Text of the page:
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  • Jun Rekimoto
  • ACM Symposium on User Interface Software and…
  • 1997
This paper proposes a new field of user interfaces called multi-computer direct manipulation and presents a pen-based direct manipulation technique that can be used for data transfer between different computers as well as within the same computer. The proposed Pick-and-Drop allows a user to pick up an object on a display and drop it on another display as if(More)
This paper describes our design and implementation of a computeraugmented environment that allows users to smoothly interchangedigital information among their portable computers, table and walldisplays, and other physical objects. Supported by a camera-basedobject recognition system, users can easily integrate theirportable computers with the pre-installed(More)
  • Jun Rekimoto
  • ACM Symposium on User Interface Software and…
  • 1996
This TechNote introduces new interaction techniques for small screen devices such as palmtop computers or handheld electric devices, including pagers and cellular phones. Our proposed method uses the tilt of the device itself as input. Using both tilt and buttons, it is possible to build several interaction techniques ranging from menus and scroll bars, to(More)
The CyberCode is a visual tagging system based on a 2D-barcode technology and provides several features not provided by other tagging systems. CyberCode tags can be recognized by the low-cost CMOS or CCD cameras found in more and more mobile devices, and it can also be used to determine the 3D position of the tagged object as well as its ID number. This(More)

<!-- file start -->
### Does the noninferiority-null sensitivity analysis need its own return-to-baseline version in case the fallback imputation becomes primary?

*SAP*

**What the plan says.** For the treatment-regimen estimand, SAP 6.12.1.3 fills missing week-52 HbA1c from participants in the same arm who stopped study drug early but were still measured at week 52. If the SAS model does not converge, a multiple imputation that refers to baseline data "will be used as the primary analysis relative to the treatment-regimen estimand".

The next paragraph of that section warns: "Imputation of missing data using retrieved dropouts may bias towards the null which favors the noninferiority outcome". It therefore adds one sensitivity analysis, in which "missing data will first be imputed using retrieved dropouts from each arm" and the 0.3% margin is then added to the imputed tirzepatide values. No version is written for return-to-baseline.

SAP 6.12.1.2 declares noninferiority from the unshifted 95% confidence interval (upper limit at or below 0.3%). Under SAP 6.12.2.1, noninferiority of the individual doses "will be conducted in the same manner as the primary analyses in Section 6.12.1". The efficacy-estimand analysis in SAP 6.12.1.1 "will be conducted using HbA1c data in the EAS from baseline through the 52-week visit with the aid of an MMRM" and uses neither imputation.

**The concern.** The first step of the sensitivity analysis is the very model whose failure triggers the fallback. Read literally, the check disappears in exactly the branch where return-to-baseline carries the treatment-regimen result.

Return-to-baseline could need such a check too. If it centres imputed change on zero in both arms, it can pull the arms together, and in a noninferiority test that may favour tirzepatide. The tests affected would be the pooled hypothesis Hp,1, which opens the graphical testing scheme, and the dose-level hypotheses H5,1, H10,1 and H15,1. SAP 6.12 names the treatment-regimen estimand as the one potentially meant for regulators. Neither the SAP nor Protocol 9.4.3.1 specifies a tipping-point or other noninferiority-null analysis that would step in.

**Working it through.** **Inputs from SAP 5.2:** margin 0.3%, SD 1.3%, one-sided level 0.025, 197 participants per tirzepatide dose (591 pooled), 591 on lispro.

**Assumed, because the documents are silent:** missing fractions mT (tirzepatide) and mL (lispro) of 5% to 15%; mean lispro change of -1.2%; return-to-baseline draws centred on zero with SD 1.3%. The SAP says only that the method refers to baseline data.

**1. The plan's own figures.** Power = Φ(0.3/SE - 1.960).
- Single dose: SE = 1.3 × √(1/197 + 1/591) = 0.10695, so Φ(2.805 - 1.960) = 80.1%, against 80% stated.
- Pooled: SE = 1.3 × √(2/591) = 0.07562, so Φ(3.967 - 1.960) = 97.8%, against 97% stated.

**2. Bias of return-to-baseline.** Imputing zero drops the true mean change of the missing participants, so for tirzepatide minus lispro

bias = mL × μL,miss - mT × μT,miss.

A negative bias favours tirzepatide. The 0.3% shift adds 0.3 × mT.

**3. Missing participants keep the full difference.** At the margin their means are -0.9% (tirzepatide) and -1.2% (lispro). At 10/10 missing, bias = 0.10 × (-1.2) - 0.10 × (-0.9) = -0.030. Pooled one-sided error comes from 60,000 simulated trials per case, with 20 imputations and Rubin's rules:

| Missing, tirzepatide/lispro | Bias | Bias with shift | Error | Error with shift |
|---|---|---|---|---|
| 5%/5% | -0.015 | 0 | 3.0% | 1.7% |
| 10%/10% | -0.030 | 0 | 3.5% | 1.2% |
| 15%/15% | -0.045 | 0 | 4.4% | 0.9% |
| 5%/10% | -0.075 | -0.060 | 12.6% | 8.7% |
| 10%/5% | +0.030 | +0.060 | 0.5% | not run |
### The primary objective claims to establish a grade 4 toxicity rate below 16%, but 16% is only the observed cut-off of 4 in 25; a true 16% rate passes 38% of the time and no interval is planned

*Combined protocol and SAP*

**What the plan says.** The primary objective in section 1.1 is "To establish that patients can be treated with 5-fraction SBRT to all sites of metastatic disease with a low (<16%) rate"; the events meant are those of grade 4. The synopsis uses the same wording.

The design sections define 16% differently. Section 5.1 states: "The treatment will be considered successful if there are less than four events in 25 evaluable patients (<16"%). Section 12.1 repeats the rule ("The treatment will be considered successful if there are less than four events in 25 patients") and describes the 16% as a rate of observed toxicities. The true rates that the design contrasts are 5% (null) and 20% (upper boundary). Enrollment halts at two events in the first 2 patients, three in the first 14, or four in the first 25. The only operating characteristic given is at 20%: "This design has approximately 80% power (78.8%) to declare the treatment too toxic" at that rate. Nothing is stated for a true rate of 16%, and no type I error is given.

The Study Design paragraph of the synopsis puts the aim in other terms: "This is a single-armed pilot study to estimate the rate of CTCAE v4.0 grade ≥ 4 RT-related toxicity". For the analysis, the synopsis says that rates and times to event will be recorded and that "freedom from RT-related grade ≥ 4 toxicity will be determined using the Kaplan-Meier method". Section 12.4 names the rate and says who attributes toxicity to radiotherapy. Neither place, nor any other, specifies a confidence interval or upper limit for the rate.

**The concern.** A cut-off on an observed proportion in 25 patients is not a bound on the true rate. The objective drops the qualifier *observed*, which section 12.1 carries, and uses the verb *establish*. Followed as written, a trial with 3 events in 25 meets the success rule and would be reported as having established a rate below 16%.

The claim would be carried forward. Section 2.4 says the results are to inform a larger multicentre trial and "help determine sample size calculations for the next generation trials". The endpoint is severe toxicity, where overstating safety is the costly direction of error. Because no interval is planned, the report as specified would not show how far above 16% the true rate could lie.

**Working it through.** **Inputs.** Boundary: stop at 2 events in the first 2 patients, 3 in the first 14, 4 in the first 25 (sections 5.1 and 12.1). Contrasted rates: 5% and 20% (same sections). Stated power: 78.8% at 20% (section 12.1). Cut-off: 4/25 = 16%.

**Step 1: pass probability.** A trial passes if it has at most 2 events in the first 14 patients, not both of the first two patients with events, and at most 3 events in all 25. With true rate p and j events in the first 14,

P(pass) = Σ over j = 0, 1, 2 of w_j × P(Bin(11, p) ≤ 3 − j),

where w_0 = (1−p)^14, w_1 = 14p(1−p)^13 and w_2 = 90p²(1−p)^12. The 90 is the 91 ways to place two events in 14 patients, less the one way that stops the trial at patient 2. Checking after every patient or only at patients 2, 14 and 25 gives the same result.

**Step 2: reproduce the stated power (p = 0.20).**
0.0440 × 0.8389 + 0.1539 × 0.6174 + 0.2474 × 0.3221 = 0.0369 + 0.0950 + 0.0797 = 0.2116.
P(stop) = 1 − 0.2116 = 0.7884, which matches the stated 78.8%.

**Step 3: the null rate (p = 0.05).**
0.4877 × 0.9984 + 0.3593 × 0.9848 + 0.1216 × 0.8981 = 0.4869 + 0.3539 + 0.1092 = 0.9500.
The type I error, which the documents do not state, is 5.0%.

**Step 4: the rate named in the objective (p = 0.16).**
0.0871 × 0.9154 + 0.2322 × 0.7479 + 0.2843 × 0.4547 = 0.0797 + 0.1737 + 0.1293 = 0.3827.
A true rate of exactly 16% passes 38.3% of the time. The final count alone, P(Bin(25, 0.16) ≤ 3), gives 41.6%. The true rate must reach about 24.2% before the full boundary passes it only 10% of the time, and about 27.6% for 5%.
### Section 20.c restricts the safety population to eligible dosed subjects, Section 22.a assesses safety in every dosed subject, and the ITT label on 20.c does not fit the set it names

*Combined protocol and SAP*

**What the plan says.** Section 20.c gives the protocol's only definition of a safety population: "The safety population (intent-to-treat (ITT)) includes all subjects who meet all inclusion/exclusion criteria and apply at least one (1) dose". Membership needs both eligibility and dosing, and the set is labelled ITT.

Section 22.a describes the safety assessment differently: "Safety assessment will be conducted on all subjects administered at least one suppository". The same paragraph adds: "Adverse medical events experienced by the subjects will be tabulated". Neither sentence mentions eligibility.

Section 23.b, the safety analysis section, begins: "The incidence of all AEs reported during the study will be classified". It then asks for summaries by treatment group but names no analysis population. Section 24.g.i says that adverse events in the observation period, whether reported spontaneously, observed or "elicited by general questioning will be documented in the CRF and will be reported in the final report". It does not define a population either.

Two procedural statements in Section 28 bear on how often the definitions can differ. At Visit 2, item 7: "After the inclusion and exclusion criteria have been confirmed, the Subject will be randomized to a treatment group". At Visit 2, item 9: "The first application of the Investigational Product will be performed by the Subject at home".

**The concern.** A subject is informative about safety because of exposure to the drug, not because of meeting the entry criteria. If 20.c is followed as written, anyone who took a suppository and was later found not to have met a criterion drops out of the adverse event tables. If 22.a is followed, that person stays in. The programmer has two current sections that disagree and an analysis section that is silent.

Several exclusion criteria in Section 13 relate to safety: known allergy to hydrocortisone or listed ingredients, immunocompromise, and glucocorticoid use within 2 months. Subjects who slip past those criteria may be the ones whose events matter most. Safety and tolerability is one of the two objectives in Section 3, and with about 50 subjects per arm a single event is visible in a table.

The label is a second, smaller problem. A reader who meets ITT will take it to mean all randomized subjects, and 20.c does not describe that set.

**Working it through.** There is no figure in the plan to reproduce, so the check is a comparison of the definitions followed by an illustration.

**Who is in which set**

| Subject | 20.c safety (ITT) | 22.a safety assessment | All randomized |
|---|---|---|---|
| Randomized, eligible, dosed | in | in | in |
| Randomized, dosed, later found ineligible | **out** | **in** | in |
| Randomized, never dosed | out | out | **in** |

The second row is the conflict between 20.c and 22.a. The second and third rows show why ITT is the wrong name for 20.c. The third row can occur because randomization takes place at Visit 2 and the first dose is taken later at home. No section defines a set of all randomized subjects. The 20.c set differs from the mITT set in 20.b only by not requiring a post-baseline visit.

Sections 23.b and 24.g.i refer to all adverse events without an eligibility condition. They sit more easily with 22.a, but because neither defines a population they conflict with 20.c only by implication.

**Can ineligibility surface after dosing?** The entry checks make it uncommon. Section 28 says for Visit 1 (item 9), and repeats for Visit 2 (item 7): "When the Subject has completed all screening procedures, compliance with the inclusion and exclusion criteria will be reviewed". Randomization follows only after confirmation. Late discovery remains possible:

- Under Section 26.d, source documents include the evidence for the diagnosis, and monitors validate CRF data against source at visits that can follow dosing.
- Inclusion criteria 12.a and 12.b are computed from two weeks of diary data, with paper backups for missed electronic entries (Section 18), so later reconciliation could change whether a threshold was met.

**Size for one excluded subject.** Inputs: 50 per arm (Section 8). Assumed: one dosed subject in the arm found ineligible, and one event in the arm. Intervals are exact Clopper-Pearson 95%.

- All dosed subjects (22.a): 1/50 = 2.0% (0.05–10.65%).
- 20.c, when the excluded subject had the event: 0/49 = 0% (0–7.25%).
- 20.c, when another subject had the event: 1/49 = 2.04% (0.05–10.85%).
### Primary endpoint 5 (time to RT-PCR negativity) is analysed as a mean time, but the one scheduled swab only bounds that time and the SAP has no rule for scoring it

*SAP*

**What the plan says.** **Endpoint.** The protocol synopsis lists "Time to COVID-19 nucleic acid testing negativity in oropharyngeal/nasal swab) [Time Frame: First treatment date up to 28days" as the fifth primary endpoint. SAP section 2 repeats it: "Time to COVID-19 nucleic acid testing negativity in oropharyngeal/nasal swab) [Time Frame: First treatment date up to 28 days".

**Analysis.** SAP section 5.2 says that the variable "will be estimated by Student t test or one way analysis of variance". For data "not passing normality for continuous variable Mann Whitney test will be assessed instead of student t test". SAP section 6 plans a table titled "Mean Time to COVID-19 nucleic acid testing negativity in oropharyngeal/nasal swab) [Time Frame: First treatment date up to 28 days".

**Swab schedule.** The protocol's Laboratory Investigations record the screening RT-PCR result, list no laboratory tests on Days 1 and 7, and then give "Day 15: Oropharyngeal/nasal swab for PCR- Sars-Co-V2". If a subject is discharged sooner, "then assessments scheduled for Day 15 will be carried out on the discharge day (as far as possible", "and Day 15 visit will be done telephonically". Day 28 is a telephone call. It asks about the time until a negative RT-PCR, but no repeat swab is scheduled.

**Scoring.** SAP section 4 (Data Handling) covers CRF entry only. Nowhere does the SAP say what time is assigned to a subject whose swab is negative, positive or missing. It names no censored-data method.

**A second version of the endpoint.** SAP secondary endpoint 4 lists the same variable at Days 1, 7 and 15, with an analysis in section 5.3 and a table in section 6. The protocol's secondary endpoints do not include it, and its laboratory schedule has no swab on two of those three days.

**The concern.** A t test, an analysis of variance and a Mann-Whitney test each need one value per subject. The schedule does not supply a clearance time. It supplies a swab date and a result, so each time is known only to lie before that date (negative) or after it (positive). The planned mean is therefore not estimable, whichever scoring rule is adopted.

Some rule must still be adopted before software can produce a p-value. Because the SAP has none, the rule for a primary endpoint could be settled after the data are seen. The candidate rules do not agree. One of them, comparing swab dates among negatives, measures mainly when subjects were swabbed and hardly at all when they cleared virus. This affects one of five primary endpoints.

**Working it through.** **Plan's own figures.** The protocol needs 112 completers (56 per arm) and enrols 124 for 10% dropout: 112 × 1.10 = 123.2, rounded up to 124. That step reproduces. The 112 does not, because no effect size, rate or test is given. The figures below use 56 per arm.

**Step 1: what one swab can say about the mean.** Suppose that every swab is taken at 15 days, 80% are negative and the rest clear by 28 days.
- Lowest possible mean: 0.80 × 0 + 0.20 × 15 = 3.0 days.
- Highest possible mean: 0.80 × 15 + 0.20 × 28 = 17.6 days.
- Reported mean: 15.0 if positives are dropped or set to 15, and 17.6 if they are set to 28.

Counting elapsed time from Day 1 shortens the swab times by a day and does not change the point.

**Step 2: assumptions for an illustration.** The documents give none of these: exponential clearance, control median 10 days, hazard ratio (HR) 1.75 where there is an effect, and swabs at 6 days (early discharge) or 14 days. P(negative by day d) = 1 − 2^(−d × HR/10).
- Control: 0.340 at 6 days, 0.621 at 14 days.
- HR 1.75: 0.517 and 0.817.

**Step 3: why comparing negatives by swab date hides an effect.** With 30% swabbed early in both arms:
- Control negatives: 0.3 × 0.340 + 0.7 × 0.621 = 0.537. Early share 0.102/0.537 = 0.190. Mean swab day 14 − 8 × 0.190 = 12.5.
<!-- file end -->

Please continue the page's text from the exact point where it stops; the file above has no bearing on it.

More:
This paper investigates the sense of touch as a channel for communicating with miniature handheld devices. We embedded a PDA with a TouchEngine<sup>TM</sup> --- a thin, miniature lower-power tactile actuator that we have designed specifically to use in mobile interfaces (Figure 1). Unlike previous tactile actuators, the TouchEngine is a universal tactile(More)
  • Jun Rekimoto
  • ACM Symposium on User Interface Software and…
  • 1999
This paper describes the concept of <italic>Time-Machine Computing (TMC)</italic>, a time-centric approach to organizing information on computers. A system based on Time-Machine Computing allows a user to visit the past and the future states of computers. When a user needs to refer to a document that he/she was working on at some other time, he/she can(More)
Current user interface techniques such as WIMP or the desktop metaphor do not support real world tasks, because the focus of these user interfaces is only on human–computer interactions, not on human–real world interactions. In this paper, we propose a method of building computer augmented environments using a situation-aware portable device. This device,(More)